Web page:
Whiplash: 13 is a lucky number for the Government

Introducing a fixed tariff of general damages for whiplash injuries is the first key part of the Ministry of Justice’s whiplash programme, the second being a ban on pre-medical offers and the third a five-fold increase (from £1,000 to £5,000) in the small claims limit for motor injury cases. The first two are being taken forward in the Civil Liability Bill and the third will be implemented by changes to procedural rules.

An attempt by cross-bench peers yesterday to remove completely the idea of a tariff from the Bill was put to a vote. The amendment was defeated by only 13 votes, meaning that a tariff remains very much part of the Government’s reform programme.

A subsequent vote on a separate cross-bench amendment which also sought to dilute a different key element – by restricting the increase in the small claims limit to £1,500 – saw also that defeated, but by the rather more robust margin for the Government of 47 votes.

The suite of the Government’s own amendments which will set out the definition of whiplash injury in the Bill – and which provide powers for it to be amended by regulations following a formal review three years after implementation – was agreed. In making these changes, Ministers expressly acknowledged earlier criticisms from Peers and Committees that the definition should appear in the Bill in the first instance and should not be left to secondary regulations.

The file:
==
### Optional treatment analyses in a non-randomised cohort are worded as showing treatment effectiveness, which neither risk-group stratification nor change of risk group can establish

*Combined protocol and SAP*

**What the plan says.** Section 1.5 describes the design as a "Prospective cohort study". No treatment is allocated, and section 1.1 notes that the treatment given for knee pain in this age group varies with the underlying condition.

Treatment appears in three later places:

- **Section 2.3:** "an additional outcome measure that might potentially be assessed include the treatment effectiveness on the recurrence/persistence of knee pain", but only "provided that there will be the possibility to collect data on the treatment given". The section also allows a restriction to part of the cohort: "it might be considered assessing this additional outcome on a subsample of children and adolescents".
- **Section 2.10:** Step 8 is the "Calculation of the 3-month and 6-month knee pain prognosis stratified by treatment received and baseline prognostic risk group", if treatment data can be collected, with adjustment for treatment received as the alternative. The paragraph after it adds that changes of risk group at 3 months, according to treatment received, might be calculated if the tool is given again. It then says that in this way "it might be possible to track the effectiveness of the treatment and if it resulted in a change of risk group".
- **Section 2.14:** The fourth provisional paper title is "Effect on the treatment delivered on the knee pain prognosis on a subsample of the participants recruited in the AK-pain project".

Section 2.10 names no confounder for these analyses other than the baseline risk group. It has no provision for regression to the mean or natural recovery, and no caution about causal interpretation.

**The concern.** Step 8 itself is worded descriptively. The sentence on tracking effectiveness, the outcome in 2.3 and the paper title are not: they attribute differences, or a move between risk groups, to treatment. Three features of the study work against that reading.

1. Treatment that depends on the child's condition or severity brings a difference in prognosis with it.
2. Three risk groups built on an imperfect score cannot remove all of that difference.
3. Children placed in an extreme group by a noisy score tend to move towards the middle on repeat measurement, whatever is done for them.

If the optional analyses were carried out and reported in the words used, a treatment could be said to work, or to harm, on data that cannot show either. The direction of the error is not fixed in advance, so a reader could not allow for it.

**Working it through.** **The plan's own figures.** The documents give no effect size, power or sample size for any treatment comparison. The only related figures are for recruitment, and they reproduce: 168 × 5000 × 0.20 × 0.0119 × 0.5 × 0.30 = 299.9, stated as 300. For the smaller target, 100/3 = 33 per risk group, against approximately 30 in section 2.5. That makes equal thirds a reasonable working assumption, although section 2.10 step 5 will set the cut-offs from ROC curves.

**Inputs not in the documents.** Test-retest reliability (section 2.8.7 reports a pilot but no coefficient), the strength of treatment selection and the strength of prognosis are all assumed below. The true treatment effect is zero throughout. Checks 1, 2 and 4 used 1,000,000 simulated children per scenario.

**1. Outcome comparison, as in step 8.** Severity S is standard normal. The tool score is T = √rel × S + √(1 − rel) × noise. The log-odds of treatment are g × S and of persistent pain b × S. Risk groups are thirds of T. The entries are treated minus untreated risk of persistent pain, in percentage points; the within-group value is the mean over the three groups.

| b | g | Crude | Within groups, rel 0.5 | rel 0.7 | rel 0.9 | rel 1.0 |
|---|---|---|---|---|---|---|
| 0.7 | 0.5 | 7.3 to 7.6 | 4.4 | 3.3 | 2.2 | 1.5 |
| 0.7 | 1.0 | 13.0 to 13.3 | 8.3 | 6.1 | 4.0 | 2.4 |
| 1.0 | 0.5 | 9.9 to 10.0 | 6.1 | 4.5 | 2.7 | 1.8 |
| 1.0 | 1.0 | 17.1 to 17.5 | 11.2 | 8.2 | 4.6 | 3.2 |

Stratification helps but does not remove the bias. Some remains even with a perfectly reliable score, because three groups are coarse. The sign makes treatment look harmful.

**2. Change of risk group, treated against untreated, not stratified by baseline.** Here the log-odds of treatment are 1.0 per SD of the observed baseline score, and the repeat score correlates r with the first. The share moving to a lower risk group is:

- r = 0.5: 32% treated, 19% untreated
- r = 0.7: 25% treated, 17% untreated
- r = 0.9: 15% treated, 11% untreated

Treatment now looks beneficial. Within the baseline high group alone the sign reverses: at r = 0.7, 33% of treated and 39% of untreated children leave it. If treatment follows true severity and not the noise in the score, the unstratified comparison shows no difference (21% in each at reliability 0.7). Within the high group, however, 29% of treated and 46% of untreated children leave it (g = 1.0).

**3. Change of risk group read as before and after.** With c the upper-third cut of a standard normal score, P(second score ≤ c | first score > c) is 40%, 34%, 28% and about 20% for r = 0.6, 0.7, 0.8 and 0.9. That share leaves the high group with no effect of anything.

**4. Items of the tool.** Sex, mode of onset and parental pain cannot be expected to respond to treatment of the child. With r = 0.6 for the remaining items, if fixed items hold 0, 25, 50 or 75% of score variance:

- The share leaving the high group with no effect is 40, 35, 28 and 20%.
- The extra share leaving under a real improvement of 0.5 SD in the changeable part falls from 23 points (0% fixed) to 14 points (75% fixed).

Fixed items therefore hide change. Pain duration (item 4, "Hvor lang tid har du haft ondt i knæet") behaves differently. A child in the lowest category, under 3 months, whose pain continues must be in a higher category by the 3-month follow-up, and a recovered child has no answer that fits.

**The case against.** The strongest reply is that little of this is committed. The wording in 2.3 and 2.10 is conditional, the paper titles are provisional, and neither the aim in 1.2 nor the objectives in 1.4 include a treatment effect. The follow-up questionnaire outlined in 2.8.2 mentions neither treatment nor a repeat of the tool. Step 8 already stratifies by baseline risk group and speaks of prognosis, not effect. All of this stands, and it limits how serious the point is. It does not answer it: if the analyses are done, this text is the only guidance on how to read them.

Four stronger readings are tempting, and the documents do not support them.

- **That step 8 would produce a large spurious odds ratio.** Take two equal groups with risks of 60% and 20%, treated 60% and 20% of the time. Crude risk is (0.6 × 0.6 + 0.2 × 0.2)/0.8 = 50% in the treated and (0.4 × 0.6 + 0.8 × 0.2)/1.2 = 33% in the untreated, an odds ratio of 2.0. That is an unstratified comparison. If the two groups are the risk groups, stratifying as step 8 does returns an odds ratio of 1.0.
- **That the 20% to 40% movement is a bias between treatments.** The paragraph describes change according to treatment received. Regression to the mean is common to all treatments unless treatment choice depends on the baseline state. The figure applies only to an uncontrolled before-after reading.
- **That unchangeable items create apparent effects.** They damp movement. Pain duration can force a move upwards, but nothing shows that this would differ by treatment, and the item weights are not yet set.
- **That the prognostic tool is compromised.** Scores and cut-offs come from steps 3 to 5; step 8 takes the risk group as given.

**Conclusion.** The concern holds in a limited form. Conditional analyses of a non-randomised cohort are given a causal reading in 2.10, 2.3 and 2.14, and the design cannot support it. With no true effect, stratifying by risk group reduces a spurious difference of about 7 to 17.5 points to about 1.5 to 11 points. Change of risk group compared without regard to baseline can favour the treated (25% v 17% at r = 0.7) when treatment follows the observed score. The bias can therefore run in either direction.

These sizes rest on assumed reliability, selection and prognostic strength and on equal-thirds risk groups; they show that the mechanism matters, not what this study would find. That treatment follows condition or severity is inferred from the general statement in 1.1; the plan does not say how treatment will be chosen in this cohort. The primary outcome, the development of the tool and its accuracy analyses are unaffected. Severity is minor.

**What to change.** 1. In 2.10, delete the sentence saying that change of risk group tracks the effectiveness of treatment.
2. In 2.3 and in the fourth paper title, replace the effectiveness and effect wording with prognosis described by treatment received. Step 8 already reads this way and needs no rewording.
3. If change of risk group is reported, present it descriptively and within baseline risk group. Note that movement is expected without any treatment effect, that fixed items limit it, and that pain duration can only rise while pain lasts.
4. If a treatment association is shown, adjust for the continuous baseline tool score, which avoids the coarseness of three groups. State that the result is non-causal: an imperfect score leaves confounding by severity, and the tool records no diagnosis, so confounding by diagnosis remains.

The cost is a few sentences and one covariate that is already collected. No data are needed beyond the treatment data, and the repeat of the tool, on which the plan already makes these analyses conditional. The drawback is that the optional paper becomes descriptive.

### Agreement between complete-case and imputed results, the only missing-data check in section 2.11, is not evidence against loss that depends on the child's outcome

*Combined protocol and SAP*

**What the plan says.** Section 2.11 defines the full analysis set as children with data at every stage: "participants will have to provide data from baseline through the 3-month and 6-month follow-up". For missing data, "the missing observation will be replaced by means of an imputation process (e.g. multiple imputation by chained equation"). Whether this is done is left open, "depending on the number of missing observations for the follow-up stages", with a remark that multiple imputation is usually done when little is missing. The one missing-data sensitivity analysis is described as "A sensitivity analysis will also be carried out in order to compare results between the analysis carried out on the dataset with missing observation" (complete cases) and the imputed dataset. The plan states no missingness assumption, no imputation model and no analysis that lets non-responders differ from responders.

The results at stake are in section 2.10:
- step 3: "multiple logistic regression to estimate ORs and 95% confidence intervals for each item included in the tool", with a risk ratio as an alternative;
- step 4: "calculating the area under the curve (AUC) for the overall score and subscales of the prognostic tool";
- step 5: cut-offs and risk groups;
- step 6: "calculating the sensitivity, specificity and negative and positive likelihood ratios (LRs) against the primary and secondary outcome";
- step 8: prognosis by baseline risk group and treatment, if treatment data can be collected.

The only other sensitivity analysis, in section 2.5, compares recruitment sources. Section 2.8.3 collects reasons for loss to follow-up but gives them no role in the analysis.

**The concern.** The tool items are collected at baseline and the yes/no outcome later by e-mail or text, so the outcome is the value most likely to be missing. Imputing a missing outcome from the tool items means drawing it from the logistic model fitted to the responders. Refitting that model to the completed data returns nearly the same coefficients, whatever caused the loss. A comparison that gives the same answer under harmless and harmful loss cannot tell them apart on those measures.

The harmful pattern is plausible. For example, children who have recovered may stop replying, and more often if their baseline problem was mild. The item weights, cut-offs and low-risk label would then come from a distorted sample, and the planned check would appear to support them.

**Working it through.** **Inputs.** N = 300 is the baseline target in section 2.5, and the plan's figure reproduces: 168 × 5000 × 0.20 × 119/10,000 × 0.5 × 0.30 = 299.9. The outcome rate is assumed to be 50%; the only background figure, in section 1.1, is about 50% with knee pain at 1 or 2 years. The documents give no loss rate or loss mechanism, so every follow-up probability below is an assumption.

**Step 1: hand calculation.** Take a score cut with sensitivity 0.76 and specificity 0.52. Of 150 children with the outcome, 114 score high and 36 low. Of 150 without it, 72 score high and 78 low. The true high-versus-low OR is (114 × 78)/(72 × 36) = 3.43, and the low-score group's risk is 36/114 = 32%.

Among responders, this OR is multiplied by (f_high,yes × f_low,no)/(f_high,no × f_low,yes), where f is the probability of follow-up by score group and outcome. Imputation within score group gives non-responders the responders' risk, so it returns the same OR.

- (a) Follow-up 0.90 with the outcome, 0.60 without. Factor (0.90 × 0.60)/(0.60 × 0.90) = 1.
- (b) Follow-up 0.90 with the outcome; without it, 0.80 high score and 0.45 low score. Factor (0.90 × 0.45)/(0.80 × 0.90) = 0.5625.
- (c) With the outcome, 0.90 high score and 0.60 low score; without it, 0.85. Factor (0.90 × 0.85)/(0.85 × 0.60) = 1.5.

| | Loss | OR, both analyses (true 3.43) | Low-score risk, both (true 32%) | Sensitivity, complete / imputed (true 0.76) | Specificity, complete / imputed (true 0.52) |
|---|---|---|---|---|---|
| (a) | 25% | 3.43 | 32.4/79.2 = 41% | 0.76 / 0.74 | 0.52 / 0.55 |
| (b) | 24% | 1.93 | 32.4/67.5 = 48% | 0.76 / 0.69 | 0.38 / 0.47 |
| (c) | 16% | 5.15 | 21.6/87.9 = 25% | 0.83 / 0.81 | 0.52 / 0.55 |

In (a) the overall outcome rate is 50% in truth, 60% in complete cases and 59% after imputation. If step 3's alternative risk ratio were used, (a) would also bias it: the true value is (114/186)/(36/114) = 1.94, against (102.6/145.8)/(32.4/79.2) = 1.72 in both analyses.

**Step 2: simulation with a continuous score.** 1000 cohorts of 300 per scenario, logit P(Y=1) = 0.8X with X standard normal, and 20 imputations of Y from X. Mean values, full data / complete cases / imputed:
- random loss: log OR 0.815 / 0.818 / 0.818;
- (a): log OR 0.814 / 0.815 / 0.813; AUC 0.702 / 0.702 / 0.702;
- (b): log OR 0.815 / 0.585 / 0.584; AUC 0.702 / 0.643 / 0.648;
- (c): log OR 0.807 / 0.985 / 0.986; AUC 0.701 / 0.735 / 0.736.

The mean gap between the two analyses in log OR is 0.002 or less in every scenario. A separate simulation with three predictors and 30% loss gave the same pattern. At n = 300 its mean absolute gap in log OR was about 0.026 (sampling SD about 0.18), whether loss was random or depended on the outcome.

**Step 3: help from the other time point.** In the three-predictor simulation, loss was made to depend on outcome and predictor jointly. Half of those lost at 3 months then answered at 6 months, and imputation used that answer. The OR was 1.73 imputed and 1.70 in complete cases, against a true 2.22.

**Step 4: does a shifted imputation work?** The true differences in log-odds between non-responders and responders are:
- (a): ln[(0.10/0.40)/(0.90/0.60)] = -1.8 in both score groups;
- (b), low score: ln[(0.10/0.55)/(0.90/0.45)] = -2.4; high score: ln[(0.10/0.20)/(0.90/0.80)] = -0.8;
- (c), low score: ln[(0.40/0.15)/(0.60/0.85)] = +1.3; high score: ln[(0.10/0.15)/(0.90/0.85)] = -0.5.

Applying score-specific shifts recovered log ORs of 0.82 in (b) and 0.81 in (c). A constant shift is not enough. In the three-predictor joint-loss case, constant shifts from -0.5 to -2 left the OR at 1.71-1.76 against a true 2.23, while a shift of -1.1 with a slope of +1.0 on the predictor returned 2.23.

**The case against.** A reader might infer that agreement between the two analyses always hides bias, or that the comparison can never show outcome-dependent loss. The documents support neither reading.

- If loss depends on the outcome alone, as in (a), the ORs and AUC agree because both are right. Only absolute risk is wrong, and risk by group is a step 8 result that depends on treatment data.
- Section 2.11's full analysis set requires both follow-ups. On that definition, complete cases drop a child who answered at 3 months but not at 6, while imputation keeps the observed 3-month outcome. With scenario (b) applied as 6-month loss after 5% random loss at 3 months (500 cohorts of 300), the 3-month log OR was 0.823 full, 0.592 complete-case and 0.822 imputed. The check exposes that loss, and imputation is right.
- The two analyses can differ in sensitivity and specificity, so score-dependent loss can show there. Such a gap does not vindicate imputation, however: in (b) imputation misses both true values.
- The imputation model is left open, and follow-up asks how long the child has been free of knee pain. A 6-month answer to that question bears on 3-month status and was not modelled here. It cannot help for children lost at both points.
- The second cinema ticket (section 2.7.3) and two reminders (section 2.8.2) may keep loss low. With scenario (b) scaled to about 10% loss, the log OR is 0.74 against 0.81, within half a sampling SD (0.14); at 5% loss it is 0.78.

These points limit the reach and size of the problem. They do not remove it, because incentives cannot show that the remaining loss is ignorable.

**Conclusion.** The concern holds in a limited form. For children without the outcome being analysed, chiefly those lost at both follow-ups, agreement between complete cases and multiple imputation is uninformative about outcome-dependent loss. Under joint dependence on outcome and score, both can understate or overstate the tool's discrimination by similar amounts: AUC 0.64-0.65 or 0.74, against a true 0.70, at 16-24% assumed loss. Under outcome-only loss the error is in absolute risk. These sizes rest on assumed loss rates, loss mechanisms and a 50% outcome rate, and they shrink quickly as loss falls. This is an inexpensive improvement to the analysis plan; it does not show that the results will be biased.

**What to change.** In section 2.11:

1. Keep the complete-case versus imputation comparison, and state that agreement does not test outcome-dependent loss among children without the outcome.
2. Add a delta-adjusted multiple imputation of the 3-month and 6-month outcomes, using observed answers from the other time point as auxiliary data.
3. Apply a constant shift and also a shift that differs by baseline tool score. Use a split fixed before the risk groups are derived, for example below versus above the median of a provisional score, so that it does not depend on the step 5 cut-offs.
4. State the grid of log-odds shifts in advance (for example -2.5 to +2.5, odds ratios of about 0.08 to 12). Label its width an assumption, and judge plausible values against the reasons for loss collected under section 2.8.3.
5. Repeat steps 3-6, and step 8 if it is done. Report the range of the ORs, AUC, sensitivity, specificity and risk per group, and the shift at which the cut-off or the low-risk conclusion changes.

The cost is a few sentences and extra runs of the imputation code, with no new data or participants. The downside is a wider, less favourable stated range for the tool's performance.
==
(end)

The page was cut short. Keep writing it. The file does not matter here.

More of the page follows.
A notable feature of the process for the future review of the definition of whiplash –

“(a) a sprain, strain, tear, rupture or lesser damage of a muscle, tendon or ligament in the neck, back or shoulder, or

(b) an injury of soft tissue associated with a muscle, tendon or ligament in the neck, back or shoulder”

is that the Government’s amendments have included statutory consultees from the judicial, legal and medical sectors in the review. Similarly, but with regard to the damages tariff, the Government agreed yesterday to bring forward, at the Bill’s next stage, a further amendment requiring Ministers to consult judicial stakeholders before setting or amending the tariff.

The Bill’s final stage (third reading) in the Lords has yet to be scheduled, but it may well take place in the weeks before the summer recess on 24 July.


Kinley_A-4_webSummary by Alistair Kinley, Director of Policy & Regulatory affairs

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